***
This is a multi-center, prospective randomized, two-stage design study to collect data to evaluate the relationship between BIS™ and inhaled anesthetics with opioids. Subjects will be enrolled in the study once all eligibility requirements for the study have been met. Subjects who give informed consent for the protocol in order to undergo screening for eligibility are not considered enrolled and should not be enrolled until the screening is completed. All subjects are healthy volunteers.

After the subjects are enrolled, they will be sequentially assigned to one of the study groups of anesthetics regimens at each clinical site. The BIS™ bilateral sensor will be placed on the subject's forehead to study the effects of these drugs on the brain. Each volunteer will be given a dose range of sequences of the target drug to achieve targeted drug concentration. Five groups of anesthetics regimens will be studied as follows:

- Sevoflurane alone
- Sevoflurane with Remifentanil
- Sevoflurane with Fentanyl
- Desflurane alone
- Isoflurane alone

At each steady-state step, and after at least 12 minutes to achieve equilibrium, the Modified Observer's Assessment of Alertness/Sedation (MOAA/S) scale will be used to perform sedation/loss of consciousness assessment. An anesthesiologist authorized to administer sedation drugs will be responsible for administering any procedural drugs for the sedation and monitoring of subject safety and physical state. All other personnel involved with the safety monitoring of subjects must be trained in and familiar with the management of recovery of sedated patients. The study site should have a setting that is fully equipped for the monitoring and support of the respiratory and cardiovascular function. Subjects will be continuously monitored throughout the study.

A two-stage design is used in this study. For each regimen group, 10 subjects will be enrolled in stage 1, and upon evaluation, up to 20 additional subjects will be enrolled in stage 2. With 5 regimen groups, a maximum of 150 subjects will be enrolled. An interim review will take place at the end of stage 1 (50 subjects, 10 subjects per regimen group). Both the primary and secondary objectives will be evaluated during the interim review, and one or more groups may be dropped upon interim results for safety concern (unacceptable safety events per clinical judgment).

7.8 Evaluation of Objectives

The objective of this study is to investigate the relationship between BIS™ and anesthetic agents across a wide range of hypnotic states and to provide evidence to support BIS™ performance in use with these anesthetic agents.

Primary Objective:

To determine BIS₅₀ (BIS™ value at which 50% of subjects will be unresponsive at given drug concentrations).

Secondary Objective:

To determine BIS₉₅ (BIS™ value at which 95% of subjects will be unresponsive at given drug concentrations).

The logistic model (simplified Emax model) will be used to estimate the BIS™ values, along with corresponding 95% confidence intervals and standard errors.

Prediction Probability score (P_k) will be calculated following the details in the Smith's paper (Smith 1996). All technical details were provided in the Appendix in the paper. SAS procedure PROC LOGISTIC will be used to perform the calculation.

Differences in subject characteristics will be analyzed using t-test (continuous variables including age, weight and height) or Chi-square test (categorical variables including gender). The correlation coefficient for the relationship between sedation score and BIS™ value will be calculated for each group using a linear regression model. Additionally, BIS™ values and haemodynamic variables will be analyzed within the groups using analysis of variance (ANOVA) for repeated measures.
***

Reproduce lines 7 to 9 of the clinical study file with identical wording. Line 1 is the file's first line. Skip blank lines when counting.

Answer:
- Isoflurane alone

At each steady-state step, and after at least 12 minutes to achieve equilibrium, the Modified Observer's Assessment of Alertness/Sedation (MOAA/S) scale will be used to perform sedation/loss of consciousness assessment. An anesthesiologist authorized to administer sedation drugs will be responsible for administering any procedural drugs for the sedation and monitoring of subject safety and physical state. All other personnel involved with the safety monitoring of subjects must be trained in and familiar with the management of recovery of sedated patients. The study site should have a setting that is fully equipped for the monitoring and support of the respiratory and cardiovascular function. Subjects will be continuously monitored throughout the study.

A two-stage design is used in this study. For each regimen group, 10 subjects will be enrolled in stage 1, and upon evaluation, up to 20 additional subjects will be enrolled in stage 2. With 5 regimen groups, a maximum of 150 subjects will be enrolled. An interim review will take place at the end of stage 1 (50 subjects, 10 subjects per regimen group). Both the primary and secondary objectives will be evaluated during the interim review, and one or more groups may be dropped upon interim results for safety concern (unacceptable safety events per clinical judgment).